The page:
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PLAID'S BID TO UNITE WELSH PEOPLE.

Byline: By Steve Tucker South Wales Echo

Life is lonely for Plaid Cymru councillors in Cardiff.

Despite brilliant successes in Rhondda Cynon Taf and Caerphilly, where Plaid seized control in 1999, the capital itself has provided very slim pickings for the self-styled 'National Party of Wales'.

It's amazing really, when you consider over the past decade it seems half of Bangor has upped sticks and moved to Pontcanna.

It's no surprise then that the affluent neighbourhood and its multi-cultural neighbour Riverside are top of Plaid's hit-list on June 10.

Indeed, one of the ward's present members, Neil McEvoy, has already crossed the floor from Labour to Plaid, thus bringing the number of Plaid Cymru councillors in the Welsh capital to a grand total of two.

The other is Plaid's leader on Cardiff council (which ain't a hard job to grab considering up until last year he was the only councillor) Delme Bowen, who represents Creigiau and St Fagans.

A professor of biology at Cardiff University, Delme, 59, is a laid back type of bloke, with a good line in self-deprecating humour. He comes across as relaxed, a guy with nothing to lose, which in political terms in Cardiff he virtually is.

Originally from the village of Glanaman, in Carmarthenshire, he moved to Cardiff as a student in 1962 and as he puts it: 'I never went away.'

Delme married in 1968 and he and his wife had three sons and a daughter, before divorcing 10 years ago.

He is now engaged to be married to his partner Pam, a civil servant.

His early political mentor was Dr Dafydd Huws, Cardiff's first Plaid councillor, in Fairwater, in 1967.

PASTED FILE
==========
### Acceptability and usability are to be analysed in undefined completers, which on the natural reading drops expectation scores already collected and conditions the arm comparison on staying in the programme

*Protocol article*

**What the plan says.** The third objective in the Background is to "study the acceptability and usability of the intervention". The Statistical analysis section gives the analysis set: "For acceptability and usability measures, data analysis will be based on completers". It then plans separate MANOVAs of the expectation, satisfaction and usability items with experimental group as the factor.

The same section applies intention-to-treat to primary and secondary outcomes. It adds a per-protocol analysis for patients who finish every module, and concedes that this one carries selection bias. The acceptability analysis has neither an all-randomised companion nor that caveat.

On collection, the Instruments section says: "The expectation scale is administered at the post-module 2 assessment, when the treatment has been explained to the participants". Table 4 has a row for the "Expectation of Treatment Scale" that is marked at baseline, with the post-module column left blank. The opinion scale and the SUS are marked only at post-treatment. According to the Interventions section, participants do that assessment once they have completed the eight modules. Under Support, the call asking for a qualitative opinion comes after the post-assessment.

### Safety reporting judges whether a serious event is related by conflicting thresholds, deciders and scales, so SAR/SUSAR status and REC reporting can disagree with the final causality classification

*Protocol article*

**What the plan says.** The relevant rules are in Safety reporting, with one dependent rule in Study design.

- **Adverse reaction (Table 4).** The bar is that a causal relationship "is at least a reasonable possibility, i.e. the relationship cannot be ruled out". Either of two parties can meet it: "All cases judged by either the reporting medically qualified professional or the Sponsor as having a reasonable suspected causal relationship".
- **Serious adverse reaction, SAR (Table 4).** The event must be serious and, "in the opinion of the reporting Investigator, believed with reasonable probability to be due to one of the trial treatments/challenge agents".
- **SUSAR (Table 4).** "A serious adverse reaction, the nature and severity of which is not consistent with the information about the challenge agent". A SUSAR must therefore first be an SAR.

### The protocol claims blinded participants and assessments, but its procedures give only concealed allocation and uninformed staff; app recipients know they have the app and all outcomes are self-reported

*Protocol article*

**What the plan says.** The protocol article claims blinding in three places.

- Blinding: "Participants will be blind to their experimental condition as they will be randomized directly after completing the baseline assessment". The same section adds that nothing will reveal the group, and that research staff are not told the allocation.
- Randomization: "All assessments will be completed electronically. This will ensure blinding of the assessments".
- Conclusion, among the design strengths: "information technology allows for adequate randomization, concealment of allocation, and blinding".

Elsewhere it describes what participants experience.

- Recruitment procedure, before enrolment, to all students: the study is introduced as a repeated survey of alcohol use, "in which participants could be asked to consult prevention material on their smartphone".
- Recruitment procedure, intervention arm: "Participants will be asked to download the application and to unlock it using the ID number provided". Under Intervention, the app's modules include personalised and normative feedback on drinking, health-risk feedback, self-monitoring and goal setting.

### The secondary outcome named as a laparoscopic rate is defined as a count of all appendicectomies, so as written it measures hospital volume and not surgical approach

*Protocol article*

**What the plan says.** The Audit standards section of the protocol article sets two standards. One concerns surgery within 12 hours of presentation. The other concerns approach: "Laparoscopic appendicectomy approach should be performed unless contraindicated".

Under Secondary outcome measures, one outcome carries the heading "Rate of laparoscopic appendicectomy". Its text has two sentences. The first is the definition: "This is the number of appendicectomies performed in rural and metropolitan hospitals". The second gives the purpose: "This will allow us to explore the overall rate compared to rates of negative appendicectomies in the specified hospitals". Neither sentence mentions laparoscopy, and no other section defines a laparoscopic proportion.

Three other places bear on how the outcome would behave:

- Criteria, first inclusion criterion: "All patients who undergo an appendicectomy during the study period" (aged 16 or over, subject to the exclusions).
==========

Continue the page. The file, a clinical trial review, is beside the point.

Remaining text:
Five years later Delme himself was representing Pontyclun, in the old Taff Ely Borough Council, before moving on to Mid Glamorgan and through boundary changes to Cardiff.

Thankfully he is also not one of those: 'I'm Welsher than you are' people, who for many non-Welsh- speaking Cardiff natives have made Plaid rather unpalatable over the years.

Personally I'll always remember as a kid my grandmother, born and raised in Cardiff, saying: 'Oh, I can't stand those Welshies!'

'If that attitude existed in the past, things have certainly changed,' said Delme.

'Suddenly I believe Cardiff is proud to be the Welsh capital, people understand that if we work together we can be a very successful nation, we have the people here to do that, we have the talent.

'The Welsh language issue can be divisive, it's not about whether you speak the language or not, it's about the Welsh nation pulling together.'

At first glance the Plaid pursuit of the ethnic vote seems contradictory, unusual for what is basically a nationalist party.

Delme disagrees. He said: 'There's a natural link there, I think many Welsh speakers have often felt like a minority in their own country.'

The National Assembly may well be unique in that it is one of the few things, since Brad Pitt's beard, that has pleased no one.

Many want it abolished and everybody else wants it to have more powers. No prizes for guessing where Delme stands.

He said: 'I have been very disappointed in the National Assembly. There's little doubt in its present form it cannot do the job it was set up to do, it must have more powers.

'I would like to see the people of Cardiff realise they have all that is necessary to run their own country.

'Look at Europe, I don't see any reason why Wales should not enter the European Union as a single nation, what's wrong with us? We are no different from Slovakia or Latvia.

'There's a Welsh poem that says Wales is just the right size to love.'

Aside from the pan-European policy, at a local level Delme said Plaid's plans were much more hands on.

'Our basic philosophy is that local communities should be put first,' he said.

Plaid's performance next month might well be a fair indication of just how 'Welsh' the people of the capital actually see themselves.

Delme is naturally bullish about his party's chances.

He said: 'We'll see how we go, half a dozen seats would be superb.'

Delme Bowen

Favourite TV programme: Newsnight.

Favourite Film: Proud Valley.

Favourite Music: Moonlight Sonata.

Favourite food/drink: Sewin/Newcastle Brown.

Interests: Biology and history.

Hero: Dr William Price.
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Publication:South Wales Echo (Cardiff, Wales)
Date:May 20, 2004
Words:721
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